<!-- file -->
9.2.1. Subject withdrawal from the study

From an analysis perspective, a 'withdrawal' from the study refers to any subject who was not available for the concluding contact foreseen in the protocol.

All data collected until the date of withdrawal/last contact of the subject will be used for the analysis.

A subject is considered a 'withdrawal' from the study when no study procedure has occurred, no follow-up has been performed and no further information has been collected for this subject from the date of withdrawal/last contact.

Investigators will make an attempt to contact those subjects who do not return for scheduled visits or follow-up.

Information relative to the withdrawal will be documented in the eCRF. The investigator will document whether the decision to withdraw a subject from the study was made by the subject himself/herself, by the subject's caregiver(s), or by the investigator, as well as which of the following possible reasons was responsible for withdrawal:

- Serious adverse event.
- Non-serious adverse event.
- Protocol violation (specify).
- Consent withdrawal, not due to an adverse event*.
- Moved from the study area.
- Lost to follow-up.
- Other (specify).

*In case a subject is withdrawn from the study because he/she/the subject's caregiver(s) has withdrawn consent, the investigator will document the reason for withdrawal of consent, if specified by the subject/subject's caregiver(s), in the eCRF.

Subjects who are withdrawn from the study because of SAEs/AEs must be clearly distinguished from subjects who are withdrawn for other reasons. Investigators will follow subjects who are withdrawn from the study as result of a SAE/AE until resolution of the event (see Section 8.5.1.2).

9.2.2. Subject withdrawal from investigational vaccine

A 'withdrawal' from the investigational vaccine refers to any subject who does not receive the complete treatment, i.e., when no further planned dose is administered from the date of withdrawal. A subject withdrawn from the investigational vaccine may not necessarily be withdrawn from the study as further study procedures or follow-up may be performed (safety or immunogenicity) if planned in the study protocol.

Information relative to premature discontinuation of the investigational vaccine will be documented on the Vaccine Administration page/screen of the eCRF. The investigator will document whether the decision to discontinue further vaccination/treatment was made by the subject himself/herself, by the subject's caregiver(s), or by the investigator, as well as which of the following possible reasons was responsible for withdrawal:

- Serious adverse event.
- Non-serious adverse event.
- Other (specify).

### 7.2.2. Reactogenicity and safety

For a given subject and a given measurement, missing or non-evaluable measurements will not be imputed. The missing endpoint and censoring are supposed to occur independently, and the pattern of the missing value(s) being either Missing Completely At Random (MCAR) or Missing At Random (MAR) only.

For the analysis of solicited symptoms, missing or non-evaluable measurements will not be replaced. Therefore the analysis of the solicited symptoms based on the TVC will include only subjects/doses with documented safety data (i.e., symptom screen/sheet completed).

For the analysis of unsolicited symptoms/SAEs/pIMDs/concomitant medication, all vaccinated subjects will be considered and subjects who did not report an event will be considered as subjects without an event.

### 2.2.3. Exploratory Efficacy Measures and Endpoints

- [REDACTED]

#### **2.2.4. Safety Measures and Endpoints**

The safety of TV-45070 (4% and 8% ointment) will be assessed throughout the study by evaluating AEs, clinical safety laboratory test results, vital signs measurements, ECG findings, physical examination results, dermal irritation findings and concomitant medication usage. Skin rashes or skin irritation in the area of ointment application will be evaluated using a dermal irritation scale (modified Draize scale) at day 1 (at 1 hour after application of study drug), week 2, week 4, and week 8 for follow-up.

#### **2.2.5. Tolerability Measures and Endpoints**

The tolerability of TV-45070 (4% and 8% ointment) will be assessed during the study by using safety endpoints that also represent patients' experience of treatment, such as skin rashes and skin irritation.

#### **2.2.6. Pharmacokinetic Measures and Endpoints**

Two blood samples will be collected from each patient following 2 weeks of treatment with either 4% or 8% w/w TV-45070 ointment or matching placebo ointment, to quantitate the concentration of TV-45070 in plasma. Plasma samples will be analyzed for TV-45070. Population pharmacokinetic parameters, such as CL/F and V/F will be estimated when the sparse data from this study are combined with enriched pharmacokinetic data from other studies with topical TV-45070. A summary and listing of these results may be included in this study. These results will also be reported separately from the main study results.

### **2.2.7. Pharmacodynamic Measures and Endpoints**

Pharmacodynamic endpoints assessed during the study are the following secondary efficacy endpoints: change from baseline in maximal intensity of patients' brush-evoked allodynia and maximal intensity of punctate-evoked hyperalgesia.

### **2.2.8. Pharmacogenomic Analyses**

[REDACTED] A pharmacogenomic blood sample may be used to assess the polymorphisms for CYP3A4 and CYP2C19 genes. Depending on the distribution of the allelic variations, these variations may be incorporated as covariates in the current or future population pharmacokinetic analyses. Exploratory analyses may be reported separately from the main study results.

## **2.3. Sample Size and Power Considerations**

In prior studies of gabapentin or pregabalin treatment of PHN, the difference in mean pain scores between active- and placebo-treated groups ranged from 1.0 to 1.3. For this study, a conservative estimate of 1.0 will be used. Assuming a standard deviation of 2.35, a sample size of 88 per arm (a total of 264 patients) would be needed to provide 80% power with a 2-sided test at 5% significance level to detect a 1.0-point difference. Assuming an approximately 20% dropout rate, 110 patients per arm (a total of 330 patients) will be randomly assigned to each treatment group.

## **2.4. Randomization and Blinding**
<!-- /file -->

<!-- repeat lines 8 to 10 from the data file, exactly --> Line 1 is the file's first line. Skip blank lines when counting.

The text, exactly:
- Non-serious adverse event.
- Protocol violation (specify).
- Consent withdrawal, not due to an adverse event*.